Hyperkalemia: Navigating Inpatient Care and Preventing Recurrence

Pharmacy TimesMarch 2020
Volume 88
Issue 3

The presentation highlighted the opportunities for healthsystem pharmacists to intervene and enhance both inpatient and transitional care.

Hyperkalemia management was a topic of interest at the 54th ASHP (American Society of Health-System Pharmacists) Midyear Clinical Meeting. Todd Brothers, PharmD, BCCCP, BCPS, and Jaclyn Harth, PharmD, presented a comprehensive overview of the treatment of acute and chronic hyperkalemia, which included a clinical case scenario. The presentation highlighted the opportunities for healthsystem pharmacists to intervene and enhance both inpatient and transitional care.

Hyperkalemia can be caused or precipitated by several factors. Occasionally, it is iatrogenic, but sometimes it is attributed to altered potassium transfer, potassium release from the intracellular space, or increased potassium intake. Dr. Brothers stressed that high-risk patients include those who take reninangiotensin-aldosterone system (RAAS) inhibitors, patients with CKD, heart failure, and diabetes or prediabetes. These patients require careful monitoring for hyperkalemia. It is more likely to occur in older adults and is associated with a dozen or so medications, therefore, its treatment has serious repercussions for the Medicare budget and requires careful drug regimen review and monitoring. Dr. Brothers discussed the goal of acute hyperkalemia management, which is to prevent life-threatening sequelae, and highlighted steps involved in treatment. Pharmacists are key to providing drug information and facilitating prompt preparation and proper administration of pharmacologic agents used in clinical practice.

The lecture then shifted gears to chronic hyperkalemia when Dr. Harth took the podium, emphasizing that chronic hyperkalemia follows impaired renal potassium excretion and administration of RAAS inhibitors. Here, the approach is three. It includes adjusting or discontinuing medications that can cause hyperkalemia, adding medications to reduce potassium plasma concentrations, and reducing intake of foods high in potassium. Practitioners need to carefully balance the benefits of utilizing certain agents used in management of heart failure and diabetes with their propensity for causing hyperkalemia.

Clinicians have used sodium polystyrene sulfonate for years, but it has several limitations, including its delayed onset of action, risks when administered with sorbitol, and lack of clinical efficacy data. Two potassium-binding agents that were introduced in the past several years are patiromer and sodium zirconium cyclosilicate (SZC). Patiromer binds potassium in the gastrointestinal (GI) tract to reduce free potassium in the GI lumen. It is an oral powder for suspension that is reconstituted and taken at least 3 hours before or after other oral medications. Notable adverse effects include worsening GI motility and hypomagnesemia. Dr. Harth reviewed the findings of the OPAL-HK study in patients with CKD on RAAS inhibitors with a serum K+ of 5.1-6.5 mmol/L, which showed that RAAS inhibitors were discontinued in 56% of patients in the placebo group and 6% in the patiromer group.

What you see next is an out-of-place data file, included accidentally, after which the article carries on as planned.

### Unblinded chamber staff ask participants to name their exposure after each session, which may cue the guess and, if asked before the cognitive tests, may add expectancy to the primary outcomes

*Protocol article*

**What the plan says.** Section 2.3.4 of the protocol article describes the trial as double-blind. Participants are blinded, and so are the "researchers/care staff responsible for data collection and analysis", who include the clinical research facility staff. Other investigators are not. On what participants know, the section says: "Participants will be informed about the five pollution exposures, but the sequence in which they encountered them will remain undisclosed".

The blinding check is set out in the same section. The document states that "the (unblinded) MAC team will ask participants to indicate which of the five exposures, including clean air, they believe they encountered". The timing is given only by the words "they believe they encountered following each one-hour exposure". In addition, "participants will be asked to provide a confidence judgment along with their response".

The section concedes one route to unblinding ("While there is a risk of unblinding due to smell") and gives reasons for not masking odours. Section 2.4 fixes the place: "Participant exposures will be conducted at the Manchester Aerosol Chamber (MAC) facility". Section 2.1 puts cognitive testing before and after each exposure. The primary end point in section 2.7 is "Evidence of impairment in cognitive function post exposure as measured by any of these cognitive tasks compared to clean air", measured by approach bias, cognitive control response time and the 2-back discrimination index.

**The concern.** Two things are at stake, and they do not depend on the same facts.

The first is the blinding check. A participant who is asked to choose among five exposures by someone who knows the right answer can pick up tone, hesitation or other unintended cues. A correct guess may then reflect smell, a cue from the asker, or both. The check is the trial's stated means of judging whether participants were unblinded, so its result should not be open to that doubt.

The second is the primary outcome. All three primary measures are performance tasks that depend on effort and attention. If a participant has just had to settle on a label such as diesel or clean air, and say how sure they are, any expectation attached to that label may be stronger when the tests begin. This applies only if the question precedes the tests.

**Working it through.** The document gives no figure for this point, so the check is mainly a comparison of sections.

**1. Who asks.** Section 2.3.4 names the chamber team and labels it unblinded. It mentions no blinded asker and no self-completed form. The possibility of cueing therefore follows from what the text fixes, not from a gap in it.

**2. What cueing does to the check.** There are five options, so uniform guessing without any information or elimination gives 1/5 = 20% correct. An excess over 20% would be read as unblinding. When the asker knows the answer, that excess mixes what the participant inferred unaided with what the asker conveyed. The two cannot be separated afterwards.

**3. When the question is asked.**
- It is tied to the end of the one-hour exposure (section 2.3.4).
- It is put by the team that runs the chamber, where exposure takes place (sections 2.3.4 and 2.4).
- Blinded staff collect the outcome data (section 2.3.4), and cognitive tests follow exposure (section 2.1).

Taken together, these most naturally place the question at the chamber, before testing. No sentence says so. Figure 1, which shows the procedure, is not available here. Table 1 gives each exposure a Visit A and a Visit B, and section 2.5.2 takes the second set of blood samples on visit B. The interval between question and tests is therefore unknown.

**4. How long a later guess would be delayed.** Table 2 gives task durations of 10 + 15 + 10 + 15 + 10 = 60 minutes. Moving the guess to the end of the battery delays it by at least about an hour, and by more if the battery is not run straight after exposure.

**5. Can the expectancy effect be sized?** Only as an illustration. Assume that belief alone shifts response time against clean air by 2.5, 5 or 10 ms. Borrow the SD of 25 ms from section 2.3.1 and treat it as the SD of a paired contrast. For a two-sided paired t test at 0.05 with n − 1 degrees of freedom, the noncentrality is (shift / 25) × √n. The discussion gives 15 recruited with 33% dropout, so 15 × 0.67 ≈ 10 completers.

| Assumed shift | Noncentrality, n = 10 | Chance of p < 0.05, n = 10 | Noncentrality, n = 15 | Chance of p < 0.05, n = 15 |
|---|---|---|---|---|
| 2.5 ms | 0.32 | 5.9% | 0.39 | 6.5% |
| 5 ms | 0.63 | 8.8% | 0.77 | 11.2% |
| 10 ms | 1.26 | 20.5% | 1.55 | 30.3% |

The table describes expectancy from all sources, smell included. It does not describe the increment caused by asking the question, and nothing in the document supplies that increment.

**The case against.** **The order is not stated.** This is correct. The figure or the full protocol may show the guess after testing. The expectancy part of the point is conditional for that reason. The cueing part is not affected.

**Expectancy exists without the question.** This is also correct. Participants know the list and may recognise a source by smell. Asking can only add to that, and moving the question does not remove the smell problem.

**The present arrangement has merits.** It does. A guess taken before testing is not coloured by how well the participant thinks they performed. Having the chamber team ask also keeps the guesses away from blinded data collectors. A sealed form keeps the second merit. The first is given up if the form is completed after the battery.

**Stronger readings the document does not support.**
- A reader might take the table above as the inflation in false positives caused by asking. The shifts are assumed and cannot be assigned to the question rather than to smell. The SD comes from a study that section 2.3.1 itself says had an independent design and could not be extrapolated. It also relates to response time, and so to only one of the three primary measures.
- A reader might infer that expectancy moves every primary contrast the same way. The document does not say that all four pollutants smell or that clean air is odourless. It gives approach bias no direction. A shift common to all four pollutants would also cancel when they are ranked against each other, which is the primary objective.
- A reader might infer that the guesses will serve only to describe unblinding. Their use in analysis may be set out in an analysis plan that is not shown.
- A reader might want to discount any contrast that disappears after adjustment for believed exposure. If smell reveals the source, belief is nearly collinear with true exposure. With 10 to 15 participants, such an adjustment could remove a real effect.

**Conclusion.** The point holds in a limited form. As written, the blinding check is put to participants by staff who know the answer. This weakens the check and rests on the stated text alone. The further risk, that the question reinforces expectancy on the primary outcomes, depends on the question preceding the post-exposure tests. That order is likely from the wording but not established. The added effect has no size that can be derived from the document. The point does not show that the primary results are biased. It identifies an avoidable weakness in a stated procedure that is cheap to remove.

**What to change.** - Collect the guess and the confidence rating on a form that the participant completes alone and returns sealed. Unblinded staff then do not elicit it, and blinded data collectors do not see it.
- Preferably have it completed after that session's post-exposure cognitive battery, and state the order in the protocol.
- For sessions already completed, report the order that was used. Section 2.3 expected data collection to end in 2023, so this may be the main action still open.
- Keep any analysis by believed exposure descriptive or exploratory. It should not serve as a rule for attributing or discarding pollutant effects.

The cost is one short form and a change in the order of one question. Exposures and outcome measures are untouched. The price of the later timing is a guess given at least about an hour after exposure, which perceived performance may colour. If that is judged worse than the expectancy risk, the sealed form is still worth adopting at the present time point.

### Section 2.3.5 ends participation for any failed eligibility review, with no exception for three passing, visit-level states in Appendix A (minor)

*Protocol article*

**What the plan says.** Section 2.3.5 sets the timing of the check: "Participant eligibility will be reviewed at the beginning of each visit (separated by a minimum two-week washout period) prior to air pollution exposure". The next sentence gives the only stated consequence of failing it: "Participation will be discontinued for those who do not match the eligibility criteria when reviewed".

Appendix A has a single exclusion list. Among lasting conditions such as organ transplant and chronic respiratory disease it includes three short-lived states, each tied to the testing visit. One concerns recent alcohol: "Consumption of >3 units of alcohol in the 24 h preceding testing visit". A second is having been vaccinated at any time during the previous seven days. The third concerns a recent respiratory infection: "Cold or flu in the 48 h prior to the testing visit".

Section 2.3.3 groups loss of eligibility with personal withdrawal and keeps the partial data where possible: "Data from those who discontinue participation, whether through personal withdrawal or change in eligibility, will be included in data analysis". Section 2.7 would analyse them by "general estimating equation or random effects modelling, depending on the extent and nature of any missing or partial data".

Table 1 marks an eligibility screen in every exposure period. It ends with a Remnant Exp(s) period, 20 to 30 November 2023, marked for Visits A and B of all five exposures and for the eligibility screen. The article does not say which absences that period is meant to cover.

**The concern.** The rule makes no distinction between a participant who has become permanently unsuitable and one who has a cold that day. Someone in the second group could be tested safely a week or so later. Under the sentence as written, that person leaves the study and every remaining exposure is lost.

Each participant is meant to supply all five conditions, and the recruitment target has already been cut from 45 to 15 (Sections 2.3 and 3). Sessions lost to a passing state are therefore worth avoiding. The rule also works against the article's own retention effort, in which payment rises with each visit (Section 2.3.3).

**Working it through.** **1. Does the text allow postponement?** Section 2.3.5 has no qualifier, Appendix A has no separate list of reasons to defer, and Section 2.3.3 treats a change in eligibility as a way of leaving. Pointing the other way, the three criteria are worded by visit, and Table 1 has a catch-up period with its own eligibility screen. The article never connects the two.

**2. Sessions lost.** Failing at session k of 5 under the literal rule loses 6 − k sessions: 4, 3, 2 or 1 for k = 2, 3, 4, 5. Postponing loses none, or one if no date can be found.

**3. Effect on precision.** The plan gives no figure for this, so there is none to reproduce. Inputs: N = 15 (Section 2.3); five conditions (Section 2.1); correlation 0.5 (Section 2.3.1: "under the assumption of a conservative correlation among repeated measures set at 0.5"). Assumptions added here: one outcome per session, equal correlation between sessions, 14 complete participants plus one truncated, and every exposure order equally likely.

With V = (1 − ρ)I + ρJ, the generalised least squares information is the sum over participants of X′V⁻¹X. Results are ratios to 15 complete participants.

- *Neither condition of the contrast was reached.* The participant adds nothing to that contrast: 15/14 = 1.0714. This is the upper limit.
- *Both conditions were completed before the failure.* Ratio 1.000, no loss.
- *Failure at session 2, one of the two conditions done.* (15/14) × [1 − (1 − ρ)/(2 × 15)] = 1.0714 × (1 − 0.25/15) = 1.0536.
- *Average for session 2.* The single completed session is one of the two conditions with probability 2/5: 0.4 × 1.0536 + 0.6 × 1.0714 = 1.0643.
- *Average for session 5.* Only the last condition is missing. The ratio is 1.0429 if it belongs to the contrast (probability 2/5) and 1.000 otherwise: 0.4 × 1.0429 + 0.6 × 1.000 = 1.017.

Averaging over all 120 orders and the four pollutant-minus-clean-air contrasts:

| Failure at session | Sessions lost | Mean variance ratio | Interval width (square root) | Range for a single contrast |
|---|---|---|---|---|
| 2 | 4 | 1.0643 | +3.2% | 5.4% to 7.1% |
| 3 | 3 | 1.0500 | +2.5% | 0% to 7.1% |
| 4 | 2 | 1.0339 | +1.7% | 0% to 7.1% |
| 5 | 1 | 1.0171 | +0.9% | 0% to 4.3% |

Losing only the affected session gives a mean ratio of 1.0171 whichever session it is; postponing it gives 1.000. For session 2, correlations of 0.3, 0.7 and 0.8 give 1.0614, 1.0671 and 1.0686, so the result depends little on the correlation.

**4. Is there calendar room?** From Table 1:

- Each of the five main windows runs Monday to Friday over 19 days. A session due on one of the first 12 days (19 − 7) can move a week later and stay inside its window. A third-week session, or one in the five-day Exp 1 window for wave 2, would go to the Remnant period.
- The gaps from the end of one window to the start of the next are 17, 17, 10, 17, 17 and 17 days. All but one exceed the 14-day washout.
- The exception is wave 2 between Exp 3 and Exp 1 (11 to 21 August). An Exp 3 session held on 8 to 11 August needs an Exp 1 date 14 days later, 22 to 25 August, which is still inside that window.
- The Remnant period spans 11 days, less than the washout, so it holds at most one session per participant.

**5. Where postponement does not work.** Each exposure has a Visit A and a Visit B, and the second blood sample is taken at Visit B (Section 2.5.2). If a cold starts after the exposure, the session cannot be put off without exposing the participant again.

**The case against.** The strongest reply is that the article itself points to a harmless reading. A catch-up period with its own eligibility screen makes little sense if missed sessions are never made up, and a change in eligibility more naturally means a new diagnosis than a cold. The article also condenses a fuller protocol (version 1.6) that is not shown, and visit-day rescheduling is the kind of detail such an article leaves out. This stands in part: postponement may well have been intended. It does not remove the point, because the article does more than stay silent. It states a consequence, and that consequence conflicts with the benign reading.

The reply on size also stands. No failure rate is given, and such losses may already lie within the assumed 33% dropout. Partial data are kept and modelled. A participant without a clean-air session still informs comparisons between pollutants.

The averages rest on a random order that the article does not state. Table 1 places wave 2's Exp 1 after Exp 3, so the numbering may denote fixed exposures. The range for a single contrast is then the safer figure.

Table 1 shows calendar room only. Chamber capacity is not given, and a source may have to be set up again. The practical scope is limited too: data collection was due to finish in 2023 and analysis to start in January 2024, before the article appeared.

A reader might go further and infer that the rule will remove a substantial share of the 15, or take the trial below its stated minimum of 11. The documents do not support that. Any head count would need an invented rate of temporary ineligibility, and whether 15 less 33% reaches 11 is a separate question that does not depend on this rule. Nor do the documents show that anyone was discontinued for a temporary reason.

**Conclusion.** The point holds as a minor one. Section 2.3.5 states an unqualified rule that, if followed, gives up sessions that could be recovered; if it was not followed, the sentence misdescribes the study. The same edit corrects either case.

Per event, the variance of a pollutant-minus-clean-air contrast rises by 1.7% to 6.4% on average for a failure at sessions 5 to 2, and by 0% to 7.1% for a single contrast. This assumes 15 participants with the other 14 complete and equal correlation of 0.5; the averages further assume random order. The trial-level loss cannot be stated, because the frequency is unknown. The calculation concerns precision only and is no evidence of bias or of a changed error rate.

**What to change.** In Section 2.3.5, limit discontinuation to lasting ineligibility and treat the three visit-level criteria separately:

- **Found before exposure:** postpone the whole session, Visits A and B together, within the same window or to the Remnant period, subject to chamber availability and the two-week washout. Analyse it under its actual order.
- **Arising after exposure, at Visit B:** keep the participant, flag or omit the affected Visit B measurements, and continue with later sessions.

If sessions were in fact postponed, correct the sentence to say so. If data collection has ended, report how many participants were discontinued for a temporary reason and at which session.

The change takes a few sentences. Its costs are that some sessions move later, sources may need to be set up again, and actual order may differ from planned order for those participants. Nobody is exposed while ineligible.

SZC selectively captures potassium in exchange for hydrogen and sodium and increases fecal potassium excretion. It is available as an oral powder for suspension and administered 2 hours before or after other oral medications. SZC may decrease serum concentration of clopidogrel and dabigatran and increase the serum concentration of warfarin. It, too, can slow GI motility, so it should be avoided in patients with constipation, obstruction, or impaction. It contains 400 mg of sodium per 5-gram dose, which can cause edema. Dr. Harth reviewed the findings of the HARMONIZE study in outpatients with a serum K+ of greater than or equal to 5.1 mmol/L, which showed a median time to normalization of 2.2 hours and achievement of normokalemia in 84% of patients at 24 hours and 98% of patients at 48 hours.

Dr. Harth presented clinical pearls and emphasized that patients need to be counseled appropriately and thoroughly to optimize transitions of care. Pharmacists should cover preparation, administration, and storage of potassium binders. They should also be warned about drug—drug and food–drug interactions and dietary considerations. In addition to patient counseling and monitoring, pharmacists have a role in working with their institution to develop appropriate protocols and conduct medication use evaluations to assess and improve current strategies for management of hyperkalemia.

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